The Valkyrie’s lumbar pad at the base of the rear has a zip around its circumference, which gives access to an expanding, water-resistant ‘frog’ pocket, which extends into the lower area of the main compartment. You can stash a camera with attached lens in here for rear access, or use it as a safe place to store a wet rain jacket without worrying about the rest of your kit getting damp. 

There’s also a well-padded waist strap which is quickly and easily removable, but more on that in a moment.

Build and handling

The shoulder straps feature webbed hoops and sturdy loops, for attaching a camera and accessories. (Image credit: Morally Toxic)

The quality of the Valkyrie’s construction is top-drawer from top to toe. It really looks the part too, available in three colour schemes including onyx, emerald and sapphire. Each has an eye-catching printed design, based on a vintage map of the company’s home town of Stagsden combined with an alligator print. Due to the way the cloth is cut, so to speak, it’s claimed that no two bags are identical. 

The material is tough and highly water-resistant but, in case of downpour, the backpack is supplied with a storm cover that stashes away into its own compartment in the base.

The Valkyrie is currently available in medium and large options. We tested the medium, 20-litre backpack which has external dimensions of 44x33x19cm, whereas the larger 25-litre backpack measures 48x33x21cm and is 200g heavier at 1.8kg. Internal dimensions for the medium and large backpacks measure 42x28x12cm and 45x29x12cm respectively.

Handling benefits from a three-point airflow harness that’s both comfortable and cool, while the well-padded, air-mesh shoulder straps and chest strap are adjustable to suit pretty much any male, female, little and large body shape. The shoulder straps also feature webbed hoops and strong plastic loops, for attaching cameras and other accessories. 

For when the going gets tough and treacherous, a padded waist strap is supplied, but this is easily removable for a more streamlined form factor regular use, via a couple of clips. A couple of attachment straps on the front are ideal for securing a folded tripod.


The padded waist strap adds stability when trekking on treacherous terrain and is easily removable for regular use, to give a more streamlined profile. (Image credit: Morally Toxic)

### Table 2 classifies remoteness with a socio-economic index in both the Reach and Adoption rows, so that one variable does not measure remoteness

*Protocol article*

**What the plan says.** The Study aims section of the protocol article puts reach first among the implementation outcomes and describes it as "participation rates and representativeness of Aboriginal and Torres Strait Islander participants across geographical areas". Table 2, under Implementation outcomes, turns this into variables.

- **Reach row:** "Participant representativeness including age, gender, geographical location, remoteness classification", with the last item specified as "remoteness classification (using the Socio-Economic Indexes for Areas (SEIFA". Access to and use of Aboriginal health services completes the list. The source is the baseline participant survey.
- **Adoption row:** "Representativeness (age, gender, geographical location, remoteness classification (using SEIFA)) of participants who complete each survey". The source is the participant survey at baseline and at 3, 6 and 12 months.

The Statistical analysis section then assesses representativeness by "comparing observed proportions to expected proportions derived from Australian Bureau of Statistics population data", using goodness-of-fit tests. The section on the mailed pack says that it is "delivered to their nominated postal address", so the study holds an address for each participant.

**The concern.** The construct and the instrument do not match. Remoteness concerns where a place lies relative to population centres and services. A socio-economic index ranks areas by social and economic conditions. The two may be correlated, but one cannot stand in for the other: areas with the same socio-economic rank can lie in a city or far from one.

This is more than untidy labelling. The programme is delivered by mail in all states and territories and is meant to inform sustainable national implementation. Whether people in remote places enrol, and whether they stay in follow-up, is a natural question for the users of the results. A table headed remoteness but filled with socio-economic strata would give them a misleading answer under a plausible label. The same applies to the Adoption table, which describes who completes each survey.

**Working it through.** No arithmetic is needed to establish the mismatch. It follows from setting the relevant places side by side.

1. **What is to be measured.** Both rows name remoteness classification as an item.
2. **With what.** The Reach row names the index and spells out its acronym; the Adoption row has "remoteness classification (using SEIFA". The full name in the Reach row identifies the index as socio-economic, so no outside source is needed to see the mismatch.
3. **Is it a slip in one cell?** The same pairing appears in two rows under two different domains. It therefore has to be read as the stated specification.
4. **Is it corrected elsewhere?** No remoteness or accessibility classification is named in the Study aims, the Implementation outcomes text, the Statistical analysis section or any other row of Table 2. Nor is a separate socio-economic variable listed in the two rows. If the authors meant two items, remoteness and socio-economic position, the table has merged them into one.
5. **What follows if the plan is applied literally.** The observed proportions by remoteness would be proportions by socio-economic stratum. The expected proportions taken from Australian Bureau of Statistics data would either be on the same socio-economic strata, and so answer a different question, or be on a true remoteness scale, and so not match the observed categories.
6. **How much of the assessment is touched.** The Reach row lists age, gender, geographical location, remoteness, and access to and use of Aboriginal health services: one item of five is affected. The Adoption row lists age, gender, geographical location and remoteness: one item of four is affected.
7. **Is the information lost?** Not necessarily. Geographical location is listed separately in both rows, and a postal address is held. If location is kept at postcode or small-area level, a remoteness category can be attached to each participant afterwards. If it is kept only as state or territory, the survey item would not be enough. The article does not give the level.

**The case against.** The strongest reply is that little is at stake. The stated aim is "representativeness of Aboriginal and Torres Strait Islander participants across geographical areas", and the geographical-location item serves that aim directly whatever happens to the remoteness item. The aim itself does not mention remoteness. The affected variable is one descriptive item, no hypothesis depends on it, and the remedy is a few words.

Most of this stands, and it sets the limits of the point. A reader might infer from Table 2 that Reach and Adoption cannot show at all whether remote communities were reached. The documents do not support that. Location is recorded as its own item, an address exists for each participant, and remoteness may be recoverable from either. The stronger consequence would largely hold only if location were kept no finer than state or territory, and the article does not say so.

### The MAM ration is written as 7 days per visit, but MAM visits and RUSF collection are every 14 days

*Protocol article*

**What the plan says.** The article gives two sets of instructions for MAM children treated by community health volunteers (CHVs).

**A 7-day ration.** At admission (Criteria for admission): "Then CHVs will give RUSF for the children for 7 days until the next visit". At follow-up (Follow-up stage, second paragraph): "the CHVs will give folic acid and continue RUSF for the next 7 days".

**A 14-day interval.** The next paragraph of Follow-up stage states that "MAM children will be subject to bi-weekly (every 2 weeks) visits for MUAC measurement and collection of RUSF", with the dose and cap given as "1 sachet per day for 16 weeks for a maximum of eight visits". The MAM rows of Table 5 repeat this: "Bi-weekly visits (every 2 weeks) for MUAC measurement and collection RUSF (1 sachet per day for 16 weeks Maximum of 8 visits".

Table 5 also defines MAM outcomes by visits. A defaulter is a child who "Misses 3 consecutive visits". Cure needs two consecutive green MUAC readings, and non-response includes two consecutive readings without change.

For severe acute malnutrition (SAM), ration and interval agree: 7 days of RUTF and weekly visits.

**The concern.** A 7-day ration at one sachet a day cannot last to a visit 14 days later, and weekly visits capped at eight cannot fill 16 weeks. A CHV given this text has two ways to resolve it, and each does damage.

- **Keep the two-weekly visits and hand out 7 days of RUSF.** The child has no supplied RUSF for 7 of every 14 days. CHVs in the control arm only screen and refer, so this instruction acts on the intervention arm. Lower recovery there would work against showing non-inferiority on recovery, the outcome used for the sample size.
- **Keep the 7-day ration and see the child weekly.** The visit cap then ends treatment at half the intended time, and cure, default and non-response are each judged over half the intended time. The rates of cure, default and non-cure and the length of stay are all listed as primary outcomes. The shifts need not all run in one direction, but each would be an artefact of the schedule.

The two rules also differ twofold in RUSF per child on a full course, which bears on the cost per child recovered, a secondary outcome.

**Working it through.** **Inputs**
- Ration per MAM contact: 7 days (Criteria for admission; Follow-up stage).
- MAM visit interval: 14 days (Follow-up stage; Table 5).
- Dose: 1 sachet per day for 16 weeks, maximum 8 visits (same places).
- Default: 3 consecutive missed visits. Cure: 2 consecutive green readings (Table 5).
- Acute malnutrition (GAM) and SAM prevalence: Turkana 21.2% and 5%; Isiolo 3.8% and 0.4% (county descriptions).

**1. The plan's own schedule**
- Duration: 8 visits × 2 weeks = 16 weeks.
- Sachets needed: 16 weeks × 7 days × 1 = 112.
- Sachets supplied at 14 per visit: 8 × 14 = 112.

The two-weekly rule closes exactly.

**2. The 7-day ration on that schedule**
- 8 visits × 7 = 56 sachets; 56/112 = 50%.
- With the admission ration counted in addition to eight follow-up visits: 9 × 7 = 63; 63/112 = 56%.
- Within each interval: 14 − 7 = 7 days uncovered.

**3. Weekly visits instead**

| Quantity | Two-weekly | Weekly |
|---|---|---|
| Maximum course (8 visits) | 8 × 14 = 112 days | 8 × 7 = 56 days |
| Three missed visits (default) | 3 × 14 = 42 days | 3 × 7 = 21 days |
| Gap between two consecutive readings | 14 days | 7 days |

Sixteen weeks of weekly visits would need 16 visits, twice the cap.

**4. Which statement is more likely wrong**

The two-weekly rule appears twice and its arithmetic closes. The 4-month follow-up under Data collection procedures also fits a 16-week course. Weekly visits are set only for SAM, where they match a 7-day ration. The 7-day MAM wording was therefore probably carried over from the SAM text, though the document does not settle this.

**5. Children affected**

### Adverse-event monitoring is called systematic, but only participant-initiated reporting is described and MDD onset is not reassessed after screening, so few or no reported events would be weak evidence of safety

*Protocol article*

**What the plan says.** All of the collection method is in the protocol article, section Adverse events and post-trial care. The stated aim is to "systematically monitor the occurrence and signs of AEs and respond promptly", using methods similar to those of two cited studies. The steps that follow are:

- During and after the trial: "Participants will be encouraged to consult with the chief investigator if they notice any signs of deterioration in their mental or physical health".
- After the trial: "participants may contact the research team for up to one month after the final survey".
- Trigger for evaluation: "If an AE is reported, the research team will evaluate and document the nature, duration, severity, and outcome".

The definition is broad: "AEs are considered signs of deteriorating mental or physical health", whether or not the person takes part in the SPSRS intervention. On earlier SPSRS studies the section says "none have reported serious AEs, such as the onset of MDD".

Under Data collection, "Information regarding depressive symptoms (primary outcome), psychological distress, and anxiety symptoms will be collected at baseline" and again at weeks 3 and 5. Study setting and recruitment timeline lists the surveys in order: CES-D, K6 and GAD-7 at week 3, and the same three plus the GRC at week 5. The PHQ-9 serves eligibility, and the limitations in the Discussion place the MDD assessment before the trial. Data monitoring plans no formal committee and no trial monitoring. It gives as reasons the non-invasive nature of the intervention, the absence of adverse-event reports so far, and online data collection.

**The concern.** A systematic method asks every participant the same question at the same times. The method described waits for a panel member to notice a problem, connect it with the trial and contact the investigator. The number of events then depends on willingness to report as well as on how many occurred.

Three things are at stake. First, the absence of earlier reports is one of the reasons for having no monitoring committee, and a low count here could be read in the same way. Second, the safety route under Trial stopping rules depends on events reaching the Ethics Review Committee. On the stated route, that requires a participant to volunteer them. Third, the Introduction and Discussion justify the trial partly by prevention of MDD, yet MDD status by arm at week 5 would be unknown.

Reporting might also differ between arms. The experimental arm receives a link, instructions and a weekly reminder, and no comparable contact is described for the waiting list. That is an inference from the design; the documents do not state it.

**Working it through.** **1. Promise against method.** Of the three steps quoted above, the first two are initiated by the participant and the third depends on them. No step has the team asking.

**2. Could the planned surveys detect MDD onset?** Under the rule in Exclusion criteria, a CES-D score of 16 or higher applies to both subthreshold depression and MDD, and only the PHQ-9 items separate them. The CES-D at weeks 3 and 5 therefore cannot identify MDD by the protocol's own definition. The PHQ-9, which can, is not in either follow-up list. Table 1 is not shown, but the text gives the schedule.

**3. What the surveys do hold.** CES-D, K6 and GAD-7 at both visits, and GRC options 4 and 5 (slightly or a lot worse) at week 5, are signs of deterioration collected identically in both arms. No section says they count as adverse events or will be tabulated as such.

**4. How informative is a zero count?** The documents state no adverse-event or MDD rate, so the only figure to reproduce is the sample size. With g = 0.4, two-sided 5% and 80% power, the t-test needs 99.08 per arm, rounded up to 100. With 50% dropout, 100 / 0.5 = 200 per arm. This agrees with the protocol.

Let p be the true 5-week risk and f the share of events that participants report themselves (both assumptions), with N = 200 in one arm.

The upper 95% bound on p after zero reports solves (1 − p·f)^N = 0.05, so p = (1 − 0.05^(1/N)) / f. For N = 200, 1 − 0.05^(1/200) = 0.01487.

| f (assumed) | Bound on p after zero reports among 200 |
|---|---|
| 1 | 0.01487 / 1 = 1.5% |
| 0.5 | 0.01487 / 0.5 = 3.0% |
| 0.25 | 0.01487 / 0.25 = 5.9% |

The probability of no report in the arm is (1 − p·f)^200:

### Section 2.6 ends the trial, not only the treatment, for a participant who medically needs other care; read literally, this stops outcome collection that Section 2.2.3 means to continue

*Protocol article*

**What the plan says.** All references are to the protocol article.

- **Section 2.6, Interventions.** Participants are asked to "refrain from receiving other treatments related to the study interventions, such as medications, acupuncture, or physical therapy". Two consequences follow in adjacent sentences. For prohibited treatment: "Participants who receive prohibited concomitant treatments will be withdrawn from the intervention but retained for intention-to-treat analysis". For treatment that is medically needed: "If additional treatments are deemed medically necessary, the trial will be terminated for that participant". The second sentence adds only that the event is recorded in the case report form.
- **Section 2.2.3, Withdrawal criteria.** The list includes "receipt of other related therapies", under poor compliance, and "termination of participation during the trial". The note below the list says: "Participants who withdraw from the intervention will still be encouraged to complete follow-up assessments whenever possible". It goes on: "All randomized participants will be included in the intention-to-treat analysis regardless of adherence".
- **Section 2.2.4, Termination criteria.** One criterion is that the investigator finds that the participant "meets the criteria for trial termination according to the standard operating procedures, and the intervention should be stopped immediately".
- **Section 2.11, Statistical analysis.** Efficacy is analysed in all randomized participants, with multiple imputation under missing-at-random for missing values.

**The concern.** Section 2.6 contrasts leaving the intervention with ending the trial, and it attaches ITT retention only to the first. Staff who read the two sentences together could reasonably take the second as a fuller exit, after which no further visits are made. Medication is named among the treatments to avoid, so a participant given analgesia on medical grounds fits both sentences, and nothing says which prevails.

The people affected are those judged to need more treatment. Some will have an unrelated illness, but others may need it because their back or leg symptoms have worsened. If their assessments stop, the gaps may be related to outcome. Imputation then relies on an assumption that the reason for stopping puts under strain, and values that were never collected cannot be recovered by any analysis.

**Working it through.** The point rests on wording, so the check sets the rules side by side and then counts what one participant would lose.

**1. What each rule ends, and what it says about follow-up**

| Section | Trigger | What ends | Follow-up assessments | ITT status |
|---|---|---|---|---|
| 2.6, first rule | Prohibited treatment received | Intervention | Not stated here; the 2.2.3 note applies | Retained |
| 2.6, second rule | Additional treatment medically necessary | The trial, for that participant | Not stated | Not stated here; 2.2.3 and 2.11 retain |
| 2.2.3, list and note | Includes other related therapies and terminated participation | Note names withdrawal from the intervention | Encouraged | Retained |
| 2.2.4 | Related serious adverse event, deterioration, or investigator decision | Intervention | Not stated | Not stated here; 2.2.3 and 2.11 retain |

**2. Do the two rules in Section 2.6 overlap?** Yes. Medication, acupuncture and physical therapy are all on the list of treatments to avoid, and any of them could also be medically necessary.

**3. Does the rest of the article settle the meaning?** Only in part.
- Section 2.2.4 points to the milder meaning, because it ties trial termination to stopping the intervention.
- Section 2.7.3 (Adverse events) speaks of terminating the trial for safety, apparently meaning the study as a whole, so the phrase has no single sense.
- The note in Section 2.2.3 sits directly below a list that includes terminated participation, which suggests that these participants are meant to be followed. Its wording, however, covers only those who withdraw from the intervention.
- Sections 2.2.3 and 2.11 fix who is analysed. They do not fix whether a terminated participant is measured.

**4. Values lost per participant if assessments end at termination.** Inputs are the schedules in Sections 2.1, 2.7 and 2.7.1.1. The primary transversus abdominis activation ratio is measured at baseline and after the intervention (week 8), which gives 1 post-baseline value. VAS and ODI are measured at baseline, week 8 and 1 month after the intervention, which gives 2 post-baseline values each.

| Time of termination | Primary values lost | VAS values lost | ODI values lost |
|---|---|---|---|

With its strong and sturdy yet lightweight construction, the Valkyrie performs admirably. The dividers are easy to adjust and the backpack is brilliantly designed to enable many and varied bits of camera kit and daily essentials to be stored in their own dedicated spaces, along with quick and easy access. High-quality YKK and weather-resistant zippers are used throughout. 

The balance between protective padding and security, against lightweight, manageable and comfortable construction is nigh-on perfect.


(Image credit: Matthew Richards)

With its clever design and eye-catching material, especially when it catches the sun, the Valkyrie is a major cut above the plethora of boring black camera backpacks. But it’s certainly not a case of style over substance, as everything is smartly designed to make carrying your camera kit and daily essentials as pleasurable and painless as possible. Quick access to all areas and some genuinely innovative touches make the Valkyrie a backpack to be treasured, leading the way for what we hope will be a wealth of excellent Morally Toxic bags in all shapes and sizes.

Read more:

Best camera backpack
Best sling bag for cameras
Best messenger bag
Best camera pouches
Best camera bag types

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Matthew Richards

Matthew Richards is a photographer and journalist who has spent years using and reviewing all manner of photo gear. He is Digital Camera World's principal lens reviewer – and has tested more primes and zooms than most people have had hot dinners! 

His expertise with equipment doesn’t end there, though. He is also an encyclopedia  when it comes to all manner of cameras, camera holsters and bags, flashguns, tripods and heads, printers, papers and inks, and just about anything imaging-related. 

In an earlier life he was a broadcast engineer at the BBC, as well as a former editor of PC Guide.